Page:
Cashvertising by Drew Whitman


Cashvertising is a book that teaches readers how to use more than 100 secrets of ad-agency psychology to make big money selling anything to anyone. The book was written in 2009 and shows how you don’t need a million-dollar ad campaign to bring in customers.

All you need to know is how and why we make buying decisions. The book is full of instantly actionable tips, and it tells you everything you need to know about how to turn your ads into profits.

The main themes of the book are centered around teaching sellers how to convince consumers to spend their hard-earned money. The book covers topics such as the eight core desires that humans have that must be appealed to for marketing success, the three steps to crafting a persuasive headline that gets people to click and read, and how longer articles draw people in better than shorter copy.

Useful takeaways from the book include appealing to the right audience, using action words to make the perfect headline, and using powerful words in your headlines to catch people’s attention.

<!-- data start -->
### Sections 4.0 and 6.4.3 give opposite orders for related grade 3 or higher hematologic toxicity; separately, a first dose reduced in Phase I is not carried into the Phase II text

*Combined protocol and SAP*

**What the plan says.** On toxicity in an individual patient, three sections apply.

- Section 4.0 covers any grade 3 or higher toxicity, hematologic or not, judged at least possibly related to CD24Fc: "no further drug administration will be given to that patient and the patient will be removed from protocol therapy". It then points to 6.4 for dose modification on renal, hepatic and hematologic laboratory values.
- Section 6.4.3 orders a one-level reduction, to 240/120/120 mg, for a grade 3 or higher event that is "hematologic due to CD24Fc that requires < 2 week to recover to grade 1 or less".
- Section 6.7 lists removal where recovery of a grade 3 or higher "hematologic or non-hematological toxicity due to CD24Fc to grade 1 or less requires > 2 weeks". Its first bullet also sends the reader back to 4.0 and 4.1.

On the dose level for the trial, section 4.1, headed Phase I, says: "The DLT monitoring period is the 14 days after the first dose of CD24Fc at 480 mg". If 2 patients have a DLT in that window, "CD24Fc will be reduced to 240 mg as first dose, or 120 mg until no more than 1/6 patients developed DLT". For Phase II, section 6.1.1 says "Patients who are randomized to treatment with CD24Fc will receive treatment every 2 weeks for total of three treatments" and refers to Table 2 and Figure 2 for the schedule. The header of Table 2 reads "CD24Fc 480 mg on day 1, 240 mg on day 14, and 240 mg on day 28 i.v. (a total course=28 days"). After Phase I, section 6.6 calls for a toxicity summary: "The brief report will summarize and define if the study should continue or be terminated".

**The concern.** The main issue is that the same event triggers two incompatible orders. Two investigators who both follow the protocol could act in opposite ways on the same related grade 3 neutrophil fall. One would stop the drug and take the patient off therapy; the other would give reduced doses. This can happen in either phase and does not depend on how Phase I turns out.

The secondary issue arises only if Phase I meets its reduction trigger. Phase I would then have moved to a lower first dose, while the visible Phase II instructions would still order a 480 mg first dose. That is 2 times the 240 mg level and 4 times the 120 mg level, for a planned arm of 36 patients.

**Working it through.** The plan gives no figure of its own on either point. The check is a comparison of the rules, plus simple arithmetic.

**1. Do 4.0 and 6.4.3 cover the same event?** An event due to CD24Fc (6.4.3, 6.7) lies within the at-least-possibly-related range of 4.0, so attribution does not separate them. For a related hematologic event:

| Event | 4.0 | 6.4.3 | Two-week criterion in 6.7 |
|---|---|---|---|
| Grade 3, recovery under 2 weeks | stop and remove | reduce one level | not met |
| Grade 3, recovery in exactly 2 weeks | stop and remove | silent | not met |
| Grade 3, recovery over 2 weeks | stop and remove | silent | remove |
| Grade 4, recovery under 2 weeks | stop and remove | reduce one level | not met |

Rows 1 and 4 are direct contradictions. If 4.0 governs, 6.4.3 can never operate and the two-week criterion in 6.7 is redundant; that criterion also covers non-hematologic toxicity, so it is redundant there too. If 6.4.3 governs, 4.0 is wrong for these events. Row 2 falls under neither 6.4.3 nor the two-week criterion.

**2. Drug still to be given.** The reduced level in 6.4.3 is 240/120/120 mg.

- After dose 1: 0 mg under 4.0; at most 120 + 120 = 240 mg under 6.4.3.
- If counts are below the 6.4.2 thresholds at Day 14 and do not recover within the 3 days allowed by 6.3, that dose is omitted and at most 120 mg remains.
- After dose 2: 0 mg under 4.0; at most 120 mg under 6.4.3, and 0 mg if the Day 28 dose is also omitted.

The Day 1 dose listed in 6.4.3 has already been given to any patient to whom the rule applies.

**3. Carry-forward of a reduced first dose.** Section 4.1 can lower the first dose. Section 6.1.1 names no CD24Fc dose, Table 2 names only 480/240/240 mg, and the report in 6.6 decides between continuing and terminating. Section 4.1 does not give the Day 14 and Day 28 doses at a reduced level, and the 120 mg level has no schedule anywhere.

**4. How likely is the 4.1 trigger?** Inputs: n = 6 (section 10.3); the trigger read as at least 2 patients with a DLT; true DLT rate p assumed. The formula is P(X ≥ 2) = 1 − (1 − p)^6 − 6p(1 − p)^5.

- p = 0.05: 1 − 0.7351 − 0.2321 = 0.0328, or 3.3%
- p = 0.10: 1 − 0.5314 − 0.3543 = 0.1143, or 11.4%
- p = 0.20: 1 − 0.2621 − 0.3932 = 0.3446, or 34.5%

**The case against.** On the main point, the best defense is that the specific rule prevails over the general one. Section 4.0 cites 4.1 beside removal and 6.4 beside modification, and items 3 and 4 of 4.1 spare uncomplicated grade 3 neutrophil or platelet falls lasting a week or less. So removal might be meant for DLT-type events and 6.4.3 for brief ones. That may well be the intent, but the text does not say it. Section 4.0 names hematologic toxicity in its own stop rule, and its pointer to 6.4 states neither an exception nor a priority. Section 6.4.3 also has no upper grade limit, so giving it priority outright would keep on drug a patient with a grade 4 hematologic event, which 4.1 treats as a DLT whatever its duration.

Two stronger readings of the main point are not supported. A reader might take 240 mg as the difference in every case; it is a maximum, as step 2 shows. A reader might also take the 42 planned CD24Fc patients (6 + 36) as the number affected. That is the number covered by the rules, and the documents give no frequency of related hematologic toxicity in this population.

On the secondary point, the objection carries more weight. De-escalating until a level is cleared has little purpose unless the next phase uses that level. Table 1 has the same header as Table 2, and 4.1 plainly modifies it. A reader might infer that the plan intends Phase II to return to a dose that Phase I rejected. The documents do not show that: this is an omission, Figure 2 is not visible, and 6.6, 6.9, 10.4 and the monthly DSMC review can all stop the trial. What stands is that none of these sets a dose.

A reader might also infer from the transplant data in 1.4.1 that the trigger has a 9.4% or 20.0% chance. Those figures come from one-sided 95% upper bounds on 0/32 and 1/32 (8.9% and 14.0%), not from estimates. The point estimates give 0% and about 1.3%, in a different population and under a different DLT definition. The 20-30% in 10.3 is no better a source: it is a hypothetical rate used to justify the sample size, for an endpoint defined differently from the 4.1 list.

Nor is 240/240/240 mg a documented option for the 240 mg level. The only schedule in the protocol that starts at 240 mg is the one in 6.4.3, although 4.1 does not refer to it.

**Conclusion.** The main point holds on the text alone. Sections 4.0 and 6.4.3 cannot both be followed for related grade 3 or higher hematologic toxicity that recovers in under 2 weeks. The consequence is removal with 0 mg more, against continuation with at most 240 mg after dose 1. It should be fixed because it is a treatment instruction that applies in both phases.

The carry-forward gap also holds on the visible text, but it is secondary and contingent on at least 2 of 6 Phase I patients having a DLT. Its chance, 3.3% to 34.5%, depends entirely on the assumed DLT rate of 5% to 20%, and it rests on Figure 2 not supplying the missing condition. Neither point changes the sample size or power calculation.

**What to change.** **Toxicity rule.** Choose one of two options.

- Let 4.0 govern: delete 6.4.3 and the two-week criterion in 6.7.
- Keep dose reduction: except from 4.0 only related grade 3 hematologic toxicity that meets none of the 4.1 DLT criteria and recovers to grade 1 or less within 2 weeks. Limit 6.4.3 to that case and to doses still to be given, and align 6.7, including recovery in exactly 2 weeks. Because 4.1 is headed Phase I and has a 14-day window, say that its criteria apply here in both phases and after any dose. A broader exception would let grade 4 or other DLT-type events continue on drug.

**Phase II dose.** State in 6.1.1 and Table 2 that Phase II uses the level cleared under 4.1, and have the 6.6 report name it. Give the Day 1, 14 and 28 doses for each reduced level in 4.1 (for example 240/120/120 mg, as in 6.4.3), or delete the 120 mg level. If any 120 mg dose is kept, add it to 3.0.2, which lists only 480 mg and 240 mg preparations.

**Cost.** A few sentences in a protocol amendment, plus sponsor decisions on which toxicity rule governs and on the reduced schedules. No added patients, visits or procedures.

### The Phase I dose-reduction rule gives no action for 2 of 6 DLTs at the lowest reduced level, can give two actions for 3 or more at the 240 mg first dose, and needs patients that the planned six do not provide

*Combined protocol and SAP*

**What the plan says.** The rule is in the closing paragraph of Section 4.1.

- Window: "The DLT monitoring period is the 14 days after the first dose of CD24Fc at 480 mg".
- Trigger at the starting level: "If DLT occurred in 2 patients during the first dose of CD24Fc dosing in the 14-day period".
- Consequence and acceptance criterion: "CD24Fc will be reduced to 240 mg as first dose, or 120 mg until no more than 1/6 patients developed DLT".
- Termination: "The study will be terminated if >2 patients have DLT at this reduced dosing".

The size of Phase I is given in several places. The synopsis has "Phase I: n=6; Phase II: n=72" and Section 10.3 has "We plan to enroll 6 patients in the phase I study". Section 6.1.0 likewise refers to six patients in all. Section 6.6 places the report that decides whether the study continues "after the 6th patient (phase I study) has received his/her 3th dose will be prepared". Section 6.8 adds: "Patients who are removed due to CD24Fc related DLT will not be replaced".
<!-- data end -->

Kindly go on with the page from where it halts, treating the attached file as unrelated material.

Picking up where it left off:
Additionally, the book teaches readers to focus on the most persuasive part of their offering, which is the greatest perk, first. In 207 fast-moving pages, Whitman teaches dozens of well-guarded secrets that he learned during his 30+ years in the ad business.

Overall, Cashvertising is a great resource for anyone interested in learning how to become an expert at marketing by using techniques like using the power of authority, following the three steps of writing a perfect headline, and appealing to the eight basic desires people have instead of spending millions on ads.

What I Liked

The book is concise and too the point. Ironically, there are so many ad books that are way too wordy. The whole point of good copywriting is to get to the point.

The book is very tactical and useful for really any business. There are plenty of examples.

What I Did Not Like

Wowza the book is over the top and ridiculous. For better and for worse, that’s exactly what works…but it also makes the book hard to take seriously and recommend.

Share via...

Similar Posts